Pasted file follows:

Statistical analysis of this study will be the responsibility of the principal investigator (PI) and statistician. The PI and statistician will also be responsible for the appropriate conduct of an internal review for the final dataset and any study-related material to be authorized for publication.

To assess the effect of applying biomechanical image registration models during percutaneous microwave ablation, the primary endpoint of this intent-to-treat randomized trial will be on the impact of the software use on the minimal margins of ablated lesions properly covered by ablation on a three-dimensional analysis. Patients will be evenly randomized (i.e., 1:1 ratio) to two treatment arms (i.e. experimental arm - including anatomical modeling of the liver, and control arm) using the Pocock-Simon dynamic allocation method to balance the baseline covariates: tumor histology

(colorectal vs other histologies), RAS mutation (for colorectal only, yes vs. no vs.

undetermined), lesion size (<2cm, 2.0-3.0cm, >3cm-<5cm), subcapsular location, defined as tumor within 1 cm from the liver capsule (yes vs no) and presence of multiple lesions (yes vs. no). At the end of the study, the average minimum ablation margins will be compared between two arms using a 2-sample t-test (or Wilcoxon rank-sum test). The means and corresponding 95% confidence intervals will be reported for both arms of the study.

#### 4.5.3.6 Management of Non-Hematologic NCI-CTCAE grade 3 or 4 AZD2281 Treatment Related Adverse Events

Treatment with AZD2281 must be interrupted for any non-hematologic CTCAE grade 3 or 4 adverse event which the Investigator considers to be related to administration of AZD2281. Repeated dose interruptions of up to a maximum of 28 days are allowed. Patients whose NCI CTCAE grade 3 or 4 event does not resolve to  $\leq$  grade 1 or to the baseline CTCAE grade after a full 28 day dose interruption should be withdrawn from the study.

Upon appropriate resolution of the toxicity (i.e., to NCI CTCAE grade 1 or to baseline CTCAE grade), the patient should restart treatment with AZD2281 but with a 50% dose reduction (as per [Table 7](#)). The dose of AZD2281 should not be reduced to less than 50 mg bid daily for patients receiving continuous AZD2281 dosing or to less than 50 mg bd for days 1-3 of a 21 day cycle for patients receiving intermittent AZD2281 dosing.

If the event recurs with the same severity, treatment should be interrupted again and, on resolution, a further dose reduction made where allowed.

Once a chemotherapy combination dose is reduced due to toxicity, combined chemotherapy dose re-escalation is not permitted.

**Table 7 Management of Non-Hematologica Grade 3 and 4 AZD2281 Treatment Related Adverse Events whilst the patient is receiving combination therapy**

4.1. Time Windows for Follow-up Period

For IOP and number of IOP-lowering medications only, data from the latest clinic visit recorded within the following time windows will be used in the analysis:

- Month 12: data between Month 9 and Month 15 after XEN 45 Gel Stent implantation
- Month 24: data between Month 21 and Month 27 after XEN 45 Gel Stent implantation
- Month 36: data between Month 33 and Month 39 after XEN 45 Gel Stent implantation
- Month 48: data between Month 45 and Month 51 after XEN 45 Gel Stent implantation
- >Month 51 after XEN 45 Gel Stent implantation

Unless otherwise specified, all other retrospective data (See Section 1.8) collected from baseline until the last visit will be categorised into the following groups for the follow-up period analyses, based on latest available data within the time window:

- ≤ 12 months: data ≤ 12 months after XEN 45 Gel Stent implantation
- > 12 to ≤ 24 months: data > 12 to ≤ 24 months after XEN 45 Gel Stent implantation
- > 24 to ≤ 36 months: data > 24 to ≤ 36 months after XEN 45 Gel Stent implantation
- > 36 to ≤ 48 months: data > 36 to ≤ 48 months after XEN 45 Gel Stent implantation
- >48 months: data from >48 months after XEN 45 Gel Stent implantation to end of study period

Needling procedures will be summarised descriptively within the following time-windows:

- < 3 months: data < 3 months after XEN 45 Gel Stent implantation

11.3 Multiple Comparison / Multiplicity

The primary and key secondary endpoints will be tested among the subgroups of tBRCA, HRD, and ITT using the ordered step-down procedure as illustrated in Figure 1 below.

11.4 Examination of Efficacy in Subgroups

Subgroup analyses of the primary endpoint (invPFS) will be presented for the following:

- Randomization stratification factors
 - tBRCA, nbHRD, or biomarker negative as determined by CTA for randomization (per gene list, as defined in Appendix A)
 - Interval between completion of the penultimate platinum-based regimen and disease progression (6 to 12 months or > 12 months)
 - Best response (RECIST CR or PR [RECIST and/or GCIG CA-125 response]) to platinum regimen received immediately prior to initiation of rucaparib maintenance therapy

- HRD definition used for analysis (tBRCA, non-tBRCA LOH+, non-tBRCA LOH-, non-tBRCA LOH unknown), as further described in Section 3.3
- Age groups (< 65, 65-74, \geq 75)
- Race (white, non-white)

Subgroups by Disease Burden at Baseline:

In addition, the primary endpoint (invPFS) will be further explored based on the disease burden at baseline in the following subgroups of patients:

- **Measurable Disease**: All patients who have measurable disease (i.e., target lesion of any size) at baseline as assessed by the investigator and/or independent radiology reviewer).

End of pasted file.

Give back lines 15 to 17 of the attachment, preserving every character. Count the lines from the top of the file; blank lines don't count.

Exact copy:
- Month 36: data between Month 33 and Month 39 after XEN 45 Gel Stent implantation
- Month 48: data between Month 45 and Month 51 after XEN 45 Gel Stent implantation
- >Month 51 after XEN 45 Gel Stent implantation